That’s all your own way. Not just dinner and champagne. The whole shot. That includes everything it costs to follow Rule 1 and Rule 3, about putting the place back the way you found it, and fixing anything you broke. It also means paying other people for their time the way you’d like to paid — and enough for them to have as good a life as you do. If you can’t afford to date my planet without someone else picking up the tab — the government, the help, the neighbours — don’t bother asking.

5) Own your own behaviour.

You say you’re a “person”? Act like one.

Do you have a bit of a sheet? What did I hear about you piddling your wastes on other people’s lawns? Anything more serious? Maybe a felony or two for serial landscape-rape or manslaughter? Maybe we’ll forgive. But first you need to disclose — fully.

If you’re hiding your criminal record, I don’t want you around my planet.

6) Don’t lie (or cheat).

This one should be obvious, but these days it seems you never know. So let’s get this one straight: If we’re going to have a relationship, it needs to be based on honesty.

That includes respecting all of the above. It means you’re not hiding your seedy past — or present. You don’t say you were just out for one or two with the boys when you got hammered and poisoned a whole river. You don’t eat-and-run.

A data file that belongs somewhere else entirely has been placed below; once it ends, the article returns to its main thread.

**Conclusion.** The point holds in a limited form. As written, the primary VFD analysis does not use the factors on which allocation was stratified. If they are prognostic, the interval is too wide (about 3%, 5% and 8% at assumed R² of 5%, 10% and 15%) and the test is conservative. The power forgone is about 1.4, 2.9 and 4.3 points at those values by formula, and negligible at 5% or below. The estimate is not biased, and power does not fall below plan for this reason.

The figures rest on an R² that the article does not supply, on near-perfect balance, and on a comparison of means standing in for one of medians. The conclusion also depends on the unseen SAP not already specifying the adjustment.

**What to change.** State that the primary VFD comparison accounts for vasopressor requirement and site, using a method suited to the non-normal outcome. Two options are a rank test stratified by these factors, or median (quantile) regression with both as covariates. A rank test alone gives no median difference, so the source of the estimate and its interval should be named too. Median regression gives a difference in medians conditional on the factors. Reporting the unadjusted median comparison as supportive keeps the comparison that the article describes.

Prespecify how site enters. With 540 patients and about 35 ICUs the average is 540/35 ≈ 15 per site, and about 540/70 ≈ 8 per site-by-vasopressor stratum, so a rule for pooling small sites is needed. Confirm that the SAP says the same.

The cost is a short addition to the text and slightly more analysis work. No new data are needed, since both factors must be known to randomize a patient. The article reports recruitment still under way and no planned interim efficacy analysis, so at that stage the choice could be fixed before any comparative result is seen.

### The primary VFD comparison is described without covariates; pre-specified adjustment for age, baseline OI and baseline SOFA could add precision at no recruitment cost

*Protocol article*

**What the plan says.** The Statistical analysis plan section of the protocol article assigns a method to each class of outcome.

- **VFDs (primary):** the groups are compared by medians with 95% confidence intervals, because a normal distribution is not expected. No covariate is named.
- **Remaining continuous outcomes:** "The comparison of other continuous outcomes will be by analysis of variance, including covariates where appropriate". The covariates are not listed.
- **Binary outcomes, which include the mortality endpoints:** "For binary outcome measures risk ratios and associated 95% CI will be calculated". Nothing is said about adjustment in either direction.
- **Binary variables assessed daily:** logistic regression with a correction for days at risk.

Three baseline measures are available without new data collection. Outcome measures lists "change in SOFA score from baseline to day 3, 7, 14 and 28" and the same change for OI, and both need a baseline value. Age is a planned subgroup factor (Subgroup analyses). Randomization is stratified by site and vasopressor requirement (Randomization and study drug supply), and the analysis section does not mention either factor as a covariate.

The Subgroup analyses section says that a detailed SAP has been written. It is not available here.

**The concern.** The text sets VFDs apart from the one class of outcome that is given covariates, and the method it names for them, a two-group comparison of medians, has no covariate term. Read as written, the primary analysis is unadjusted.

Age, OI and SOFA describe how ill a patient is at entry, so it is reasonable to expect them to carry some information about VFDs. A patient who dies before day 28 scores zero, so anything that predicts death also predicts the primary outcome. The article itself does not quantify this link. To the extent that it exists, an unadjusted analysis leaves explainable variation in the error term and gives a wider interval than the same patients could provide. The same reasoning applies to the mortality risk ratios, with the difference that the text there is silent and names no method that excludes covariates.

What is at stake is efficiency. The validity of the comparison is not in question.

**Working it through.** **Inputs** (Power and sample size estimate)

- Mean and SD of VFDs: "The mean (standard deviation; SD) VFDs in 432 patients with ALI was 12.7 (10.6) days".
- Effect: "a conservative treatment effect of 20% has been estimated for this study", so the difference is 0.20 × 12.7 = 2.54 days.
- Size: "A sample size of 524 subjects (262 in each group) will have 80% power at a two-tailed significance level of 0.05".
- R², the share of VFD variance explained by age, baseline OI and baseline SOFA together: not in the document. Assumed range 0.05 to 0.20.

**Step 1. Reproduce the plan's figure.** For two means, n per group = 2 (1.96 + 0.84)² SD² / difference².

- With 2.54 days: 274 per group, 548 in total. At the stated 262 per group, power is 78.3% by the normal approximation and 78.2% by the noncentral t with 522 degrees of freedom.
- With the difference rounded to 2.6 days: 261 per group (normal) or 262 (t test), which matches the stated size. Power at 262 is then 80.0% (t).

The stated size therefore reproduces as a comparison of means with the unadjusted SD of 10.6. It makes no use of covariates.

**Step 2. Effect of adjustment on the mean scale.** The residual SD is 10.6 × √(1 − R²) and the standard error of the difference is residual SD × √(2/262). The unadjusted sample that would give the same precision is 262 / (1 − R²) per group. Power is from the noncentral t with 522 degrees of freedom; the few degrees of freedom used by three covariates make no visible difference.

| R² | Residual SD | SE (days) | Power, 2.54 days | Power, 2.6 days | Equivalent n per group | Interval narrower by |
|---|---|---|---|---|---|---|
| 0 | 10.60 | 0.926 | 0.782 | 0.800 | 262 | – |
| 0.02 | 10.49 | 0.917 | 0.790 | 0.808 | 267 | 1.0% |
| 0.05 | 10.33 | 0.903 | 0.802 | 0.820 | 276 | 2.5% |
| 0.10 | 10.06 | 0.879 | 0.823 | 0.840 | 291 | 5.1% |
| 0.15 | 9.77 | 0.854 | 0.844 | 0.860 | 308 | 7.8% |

It also means you don’t tell me you’re taking my planet out to the church supper when really you’re off to the rave. You don’t buy my planet drinks on someone else’s ID. You don’t feed her drugs. You don’t lie about whether you’re using protection. And you don’t make up stories about how my planet “likes it kind of rough.”

Lie to me just once and it’s over between you and my planet.

7) Drive within the speed limit.

It’s there to keep you alive too. So you’re rich, your car’s a Porsche and you just saw Wolf of Wall Street. It’s still dumb to ignore the yellow line and try to pass on a curve. Those rules and regulations are there to keep everyone safe. So don’t pretend that rules are just for losers. They’re really there to keep you from taking a corner at 120 and going over the cliff.

8) ‘No’ means ‘no’.

When you hear the word ‘No’, accept it. Don’t just back off until the chaperone’s out of the room and get all gropey again. Don’t slip any of those fancy new financial date-rape drugs into my planet’s drink, just so you can get your hands into her lakes and streams and rangelands. She’s had the lecture. She’s looking for love, not to get fracked.

Can you agree with all of those? If not, you can’t date my planet. You can’t take her out for oil, or gold, or to build a bigger mall. You can’t build a pipeline across her, run ship-loads of crude over her, or spray her with chemicals to “improve” her complexion.

Now, I’m not entirely crazy. I do realize that this is just a bit of my own fantasy. And of course I’m aware that really what we have here is an instance of (widely) shared custody. I’m not the only one trying to bring our planet up right and protect her from dates with only one thing on their mind.

So, any one with a suggestion for improving these simple rules for dating our planet, drop me a line.

Copyright © 2014 Chris Wood

Contact: cwood@factsandopinions.com